Understand that eating is complex – it’s often not just about the food
As a psychologist, I know that there is a lot of research suggesting that, as adults, we find it stressful to feel that we are out of control – and the same thing applies to children, too. Young children have control of so little in their lives – so it’s natural that some children discover that what goes in and out of the mouths is one of the first things that they can control! – and they want to control it tightly.
Any way that you can ‘fake’ a feeling of control can help
One trick I love, when you’ve got a child who’s sitting staring at a pile of spinach on a plate, is to cut it up into two halves and say ‘OK it’s up to you, it’s your choice – which half do you want to eat?’ It’s amazing how often this works! And it’s because, I think, it gives them some feeling of control. They can’t choose whether they eat their spinach or not, but they can choose which half they eat – and sometimes, that is enough.
Let them choose the little details
There are lots of other little details that you can easily let your child have their way on, to keep them onside. For example, it can help to try foods that work with lots of different toppings – like porridge, or malt loaf, or oatcakes – and say that it’s up to them to choose the topping, as long as they eat the main food, too. This can be a great way of keeping them engaged – and giving them the feeling that they’re the ones in charge.
Understand that there can be other reasons, too
Sometimes, the way that children’s brains and bodies are developing can mean that they experience the world very differently to how we do. Understanding this can be tricky – but it can really help to understand your child’s behaviour. For example, there is research suggesting that the densities of taste buds in children’s mouths is different. Taste buds in children’s mouths are more concentrated, which can be a reason why they often prefer less strong-tasting foods. For other children, it’s the textures of foods that they can experience very differently – and much more strongly – than we do as adults.
Try to see what really motivates them
Children experience tastes differently – but taste is complicated! – and one thing that children often say is that they like eating grown-up foods, with the family, as it makes them feel more grown-up themselves. Sometimes, having a simplified version of adult foods can be a great way to do this. It encourages them to step beyond their ‘kiddy food’ comfort zone, but in a way that leaves them feeling in control, secure and confident.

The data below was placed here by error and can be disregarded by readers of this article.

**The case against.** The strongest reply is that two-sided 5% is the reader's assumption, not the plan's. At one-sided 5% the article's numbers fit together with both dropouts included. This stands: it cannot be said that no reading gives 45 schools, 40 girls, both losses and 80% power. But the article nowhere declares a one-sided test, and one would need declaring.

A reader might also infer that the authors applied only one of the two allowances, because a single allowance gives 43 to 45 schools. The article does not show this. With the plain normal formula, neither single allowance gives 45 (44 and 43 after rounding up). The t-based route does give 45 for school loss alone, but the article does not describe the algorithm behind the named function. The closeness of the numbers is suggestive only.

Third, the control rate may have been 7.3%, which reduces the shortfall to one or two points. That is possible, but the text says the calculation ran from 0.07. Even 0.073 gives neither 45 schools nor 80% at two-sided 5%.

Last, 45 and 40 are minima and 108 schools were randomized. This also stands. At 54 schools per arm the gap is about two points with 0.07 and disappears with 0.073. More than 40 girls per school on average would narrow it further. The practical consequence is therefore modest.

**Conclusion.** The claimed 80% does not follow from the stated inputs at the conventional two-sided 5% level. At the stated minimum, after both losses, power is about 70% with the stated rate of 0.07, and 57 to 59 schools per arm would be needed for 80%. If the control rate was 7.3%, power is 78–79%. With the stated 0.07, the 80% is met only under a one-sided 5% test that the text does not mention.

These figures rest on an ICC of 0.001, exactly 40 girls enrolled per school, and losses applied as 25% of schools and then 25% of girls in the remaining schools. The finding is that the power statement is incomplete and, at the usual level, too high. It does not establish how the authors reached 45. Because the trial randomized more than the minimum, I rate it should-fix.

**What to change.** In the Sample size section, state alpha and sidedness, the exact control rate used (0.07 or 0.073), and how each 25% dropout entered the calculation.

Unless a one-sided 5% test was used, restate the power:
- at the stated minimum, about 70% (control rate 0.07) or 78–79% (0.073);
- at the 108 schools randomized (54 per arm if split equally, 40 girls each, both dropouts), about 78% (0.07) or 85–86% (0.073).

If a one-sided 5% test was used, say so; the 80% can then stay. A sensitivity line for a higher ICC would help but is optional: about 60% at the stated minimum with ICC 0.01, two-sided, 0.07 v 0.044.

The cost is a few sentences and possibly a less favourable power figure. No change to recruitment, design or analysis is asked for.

Try, try, try again
One trick that works with my 15-month-old is astonishingly simple! At the start of the meal he often picks off the foods on the plate that he doesn’t like and puts them on the table next to him, so he can eat the rest of the food off his plate. But I find that simply smuggling them back onto the plate every time when he’s distracted doesn’t bother him – and often, by the end of the meal, when he’s still hungry, he’s forgotten and ends up eating his less favoured foods as well!
The ‘sneak attack’
To keep them fuller for longer it can be helpful to base meals foods like bread, rice, pasta and potatoes. But if your child is the type who always leaves their veg on the side – then you’re going to have to be clever about it! Some foods can help by including vegetables chopped up small – but mixed in with something tasty, starchy and filling.
Make sure meal times are stress-free
It can be scary to have a child who doesn’t like to eat – and stressful when your child starts asserting their independence from you at a young age. There is a lot of research suggesting that children are very sensitive to their parent’s moods, and everybody is more flexible their decision making when they’re calm. So even if you are worried, then making sure that mealtimes are happy, smiling and relaxed can help.
There are clear guidelines on the correct age to start weaning online – and it’s unwise to start weaning before children can sit and hold their head up, pick up food by themselves and swallow (1). But there is also evidence that starting children on new flavours early can make them more likely to try new foods. For example, kids were most likely to accept a new vegetable that they hadn’t tasted – pea purée – between four and six months of age (2). And there is also research suggesting that the greater the variety that children are exposed to early in life, the more likely they are to try new foods later on (3).
As parents we can often sense when our child is in an unusually open, flexible and calm mood. It can help to have handy foods in your kitchen cupboards that allow for quick, healthy meals, and can encourage them to try new flavours and textures – so that you can take advantage of these opportunities when they arise!
Dr Sam Wass is working with, MumsNet accredited, Tilda Kids Rice as part of a campaign to provide helpful tips and advice on introducing new flavours and textures into children’s diets. Tilda Kids is perfect for children who are weaned and happily eating solid food and helps to make mealtimes guilt-free, quick and easy.